Thursday, February 11, 2010

San Francisco Diary--Journal Of An Exile

By popular demand from my previous diary entry, the picture shown is the new Federal (non-court) Building at Mission Street. I have personally dubbed it "The Crosley Building," since it closely resembles a 1959 Crosley clock-radio I had in my childhood. About the only difference between them is that my clock-radio actually worked.

In keeping with city and federal nonsense about fabulous "green" buildings, this one includes all the politically-correct refinements. Much of the power for the building comes from solar panels poorly disguised behind a metal latticework trim on the top of the building. Needless to say, that source is grossly insufficient for the needs of the building. Air-conditioning is nearly nonexistent, but you can't just open a window, since most windows don't open at all. It's too hot during the days the sun is out, and too cold when it isn't. And it's always stuffy inside.

The elevators only go to every third floor. This is to help the occupants to get their exercise. If you go to the third floor, for instance, but your office is on the fourth floor, you can walk up a flight of stairs to your floor, or go to the sixth floor and walk down two flights. Clever, huh? But what about those in wheelchairs, you ask? There are two elevators for the differently-abled, and they go to every floor. But you must either be in a wheelchair or be able to prove that you are somehow unable to negotiate the stairs, or tough luck. Big Brother has thought of everything, except how to avoid the bribes the building guards will be getting to allow people onto the special elevators.

There is some planting surrounding the building, with plants that look like they come from Mars, or are located right in the logical path for approaching the building. The metal sculptures scattered around and about the building are beautiful, if you consider piles of barbed wire, slightly rusty, to be beautiful. It's almost as if they went out of their way to create a building that was designed by Rube Goldberg. But at least it's an "honest" building. It is almost as inefficient as the public employees who inhabit it.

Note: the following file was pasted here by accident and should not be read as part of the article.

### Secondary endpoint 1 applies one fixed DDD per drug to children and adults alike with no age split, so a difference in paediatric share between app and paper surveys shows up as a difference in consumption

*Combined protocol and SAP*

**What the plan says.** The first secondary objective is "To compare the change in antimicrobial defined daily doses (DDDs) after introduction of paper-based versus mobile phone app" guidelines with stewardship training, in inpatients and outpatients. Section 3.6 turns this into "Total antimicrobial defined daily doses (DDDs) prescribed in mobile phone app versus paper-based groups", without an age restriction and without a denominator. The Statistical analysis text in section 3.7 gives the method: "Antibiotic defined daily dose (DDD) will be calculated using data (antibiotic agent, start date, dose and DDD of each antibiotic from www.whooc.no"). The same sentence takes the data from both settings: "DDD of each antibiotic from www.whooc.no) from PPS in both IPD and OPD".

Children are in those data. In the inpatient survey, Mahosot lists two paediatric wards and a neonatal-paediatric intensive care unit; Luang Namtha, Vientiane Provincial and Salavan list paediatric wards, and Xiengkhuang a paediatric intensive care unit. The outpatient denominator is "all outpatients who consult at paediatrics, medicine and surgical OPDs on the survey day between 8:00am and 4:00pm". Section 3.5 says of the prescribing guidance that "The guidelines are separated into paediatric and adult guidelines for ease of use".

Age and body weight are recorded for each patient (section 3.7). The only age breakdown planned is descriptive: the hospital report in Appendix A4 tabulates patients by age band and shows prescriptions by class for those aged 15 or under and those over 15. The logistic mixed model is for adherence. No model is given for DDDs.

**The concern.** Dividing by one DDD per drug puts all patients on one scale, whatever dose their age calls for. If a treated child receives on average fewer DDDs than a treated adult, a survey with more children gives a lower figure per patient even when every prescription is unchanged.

NOTE: As I've mentioned before, San Francisco has a huge budget deficit. As I've also mentioned, Mayor Gavin Newsom has given up his dream of becoming governor, and seems to have had a mid-life crisis which drove him to sanity. He is now proposing that city employees have their work-week reduced from the current forty hours per week to 37.5 hours. That may not sound like much of a cut to normal people, particularly during a fiscal crisis, but the result would be huge. In fact, it's a savings of $50 million per year. Why a city of less than 800,000 needs 20,000 full-time city employees (which doesn't include those on the public dole, such as the Muni transport workers who do not work directly for the city) and a $522 million annual budget is entirely beyond my ability to comprehend, but a $50 million annual savings would be a helluva good start.

In our oddball form of city government, the mayor actually has the real power to make that cut without the concurrence of the drunken-sailor Board of Supervisors. Whether he has the political power and will to do so is another question entirely. Needless to say, the grossly overpaid city employees are having none of it. They are demanding that their forty hour guarantees not be touched, and by the way, where are our raises? Those who work in businesses or industries which actually produce revenue understand cutbacks during hard economic times. Public employees, who merely eat public money and produce nothing of value don't understand fiscal discipline. The nine percent temporary cut in hours for city employees would leave them making approximately 20% more than a full-time forty-hour employee in the private sector performing the same or similar work. And that doesn't include paid benefits.